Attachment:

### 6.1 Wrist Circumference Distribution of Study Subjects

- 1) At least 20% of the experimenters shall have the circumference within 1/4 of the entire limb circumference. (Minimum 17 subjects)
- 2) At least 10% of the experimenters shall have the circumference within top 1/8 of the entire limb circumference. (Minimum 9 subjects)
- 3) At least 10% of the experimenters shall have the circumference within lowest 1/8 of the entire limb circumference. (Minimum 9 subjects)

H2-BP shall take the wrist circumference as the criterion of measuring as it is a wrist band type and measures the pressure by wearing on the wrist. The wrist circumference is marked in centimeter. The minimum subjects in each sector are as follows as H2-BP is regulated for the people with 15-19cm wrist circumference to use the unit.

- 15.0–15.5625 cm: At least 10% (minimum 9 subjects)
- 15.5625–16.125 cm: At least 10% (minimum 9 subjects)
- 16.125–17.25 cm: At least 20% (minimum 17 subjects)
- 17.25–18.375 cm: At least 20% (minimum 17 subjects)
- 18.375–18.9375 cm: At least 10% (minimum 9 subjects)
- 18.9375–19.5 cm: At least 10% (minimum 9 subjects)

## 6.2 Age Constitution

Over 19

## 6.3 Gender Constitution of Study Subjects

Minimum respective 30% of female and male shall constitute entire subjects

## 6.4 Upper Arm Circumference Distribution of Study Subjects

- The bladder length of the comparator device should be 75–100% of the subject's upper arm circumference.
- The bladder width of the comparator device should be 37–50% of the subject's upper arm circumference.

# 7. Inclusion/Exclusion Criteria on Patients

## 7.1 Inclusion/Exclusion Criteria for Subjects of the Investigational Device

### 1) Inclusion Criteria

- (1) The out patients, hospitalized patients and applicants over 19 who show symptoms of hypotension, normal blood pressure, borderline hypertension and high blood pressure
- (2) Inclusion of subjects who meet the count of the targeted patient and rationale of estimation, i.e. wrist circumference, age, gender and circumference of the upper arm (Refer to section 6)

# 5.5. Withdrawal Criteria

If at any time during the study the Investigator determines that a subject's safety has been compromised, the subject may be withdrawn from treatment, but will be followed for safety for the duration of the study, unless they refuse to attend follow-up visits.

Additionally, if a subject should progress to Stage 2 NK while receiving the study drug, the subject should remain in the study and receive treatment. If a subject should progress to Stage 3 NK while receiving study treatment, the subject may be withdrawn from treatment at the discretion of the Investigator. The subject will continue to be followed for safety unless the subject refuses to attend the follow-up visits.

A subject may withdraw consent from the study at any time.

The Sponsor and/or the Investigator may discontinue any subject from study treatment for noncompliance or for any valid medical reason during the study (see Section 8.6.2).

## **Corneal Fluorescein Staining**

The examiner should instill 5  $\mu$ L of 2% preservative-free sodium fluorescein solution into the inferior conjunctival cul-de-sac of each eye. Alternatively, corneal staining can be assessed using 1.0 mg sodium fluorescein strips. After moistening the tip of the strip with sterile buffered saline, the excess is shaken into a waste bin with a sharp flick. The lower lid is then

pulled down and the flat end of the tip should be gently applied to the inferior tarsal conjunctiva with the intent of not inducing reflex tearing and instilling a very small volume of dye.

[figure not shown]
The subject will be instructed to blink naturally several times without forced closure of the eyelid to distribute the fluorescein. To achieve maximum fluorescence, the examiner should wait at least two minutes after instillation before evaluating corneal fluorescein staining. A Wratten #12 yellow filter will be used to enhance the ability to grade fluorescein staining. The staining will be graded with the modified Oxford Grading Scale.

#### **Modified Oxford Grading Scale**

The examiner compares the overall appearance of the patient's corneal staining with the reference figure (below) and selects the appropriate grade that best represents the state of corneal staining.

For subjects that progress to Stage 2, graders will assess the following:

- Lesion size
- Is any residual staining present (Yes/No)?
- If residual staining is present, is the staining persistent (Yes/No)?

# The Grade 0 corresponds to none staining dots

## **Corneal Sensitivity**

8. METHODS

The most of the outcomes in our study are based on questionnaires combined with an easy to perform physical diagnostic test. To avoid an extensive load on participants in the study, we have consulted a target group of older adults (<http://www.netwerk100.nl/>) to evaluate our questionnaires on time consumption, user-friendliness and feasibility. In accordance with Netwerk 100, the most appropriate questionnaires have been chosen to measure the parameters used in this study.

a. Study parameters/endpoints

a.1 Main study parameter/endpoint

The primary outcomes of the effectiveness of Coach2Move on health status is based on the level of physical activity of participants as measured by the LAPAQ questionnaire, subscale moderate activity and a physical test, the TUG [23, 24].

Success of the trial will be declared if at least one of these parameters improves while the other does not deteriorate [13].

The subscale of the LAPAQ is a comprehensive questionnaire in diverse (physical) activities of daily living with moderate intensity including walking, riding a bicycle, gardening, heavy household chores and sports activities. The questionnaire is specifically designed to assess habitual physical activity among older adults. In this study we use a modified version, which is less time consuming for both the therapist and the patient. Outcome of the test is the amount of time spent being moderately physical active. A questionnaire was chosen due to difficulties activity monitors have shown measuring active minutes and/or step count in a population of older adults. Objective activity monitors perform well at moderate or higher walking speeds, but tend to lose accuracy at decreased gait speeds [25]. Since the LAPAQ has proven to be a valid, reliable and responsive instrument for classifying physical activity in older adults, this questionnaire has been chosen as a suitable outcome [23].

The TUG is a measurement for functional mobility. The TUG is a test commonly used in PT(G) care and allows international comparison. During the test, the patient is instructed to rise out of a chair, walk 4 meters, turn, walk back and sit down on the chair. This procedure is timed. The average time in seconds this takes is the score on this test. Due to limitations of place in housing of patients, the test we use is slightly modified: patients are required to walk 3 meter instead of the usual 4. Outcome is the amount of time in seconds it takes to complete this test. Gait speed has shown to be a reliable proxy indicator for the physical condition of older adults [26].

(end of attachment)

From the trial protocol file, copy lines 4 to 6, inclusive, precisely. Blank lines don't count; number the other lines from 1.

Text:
- 3) At least 10% of the experimenters shall have the circumference within lowest 1/8 of the entire limb circumference. (Minimum 9 subjects)

H2-BP shall take the wrist circumference as the criterion of measuring as it is a wrist band type and measures the pressure by wearing on the wrist. The wrist circumference is marked in centimeter. The minimum subjects in each sector are as follows as H2-BP is regulated for the people with 15-19cm wrist circumference to use the unit.

- 15.0–15.5625 cm: At least 10% (minimum 9 subjects)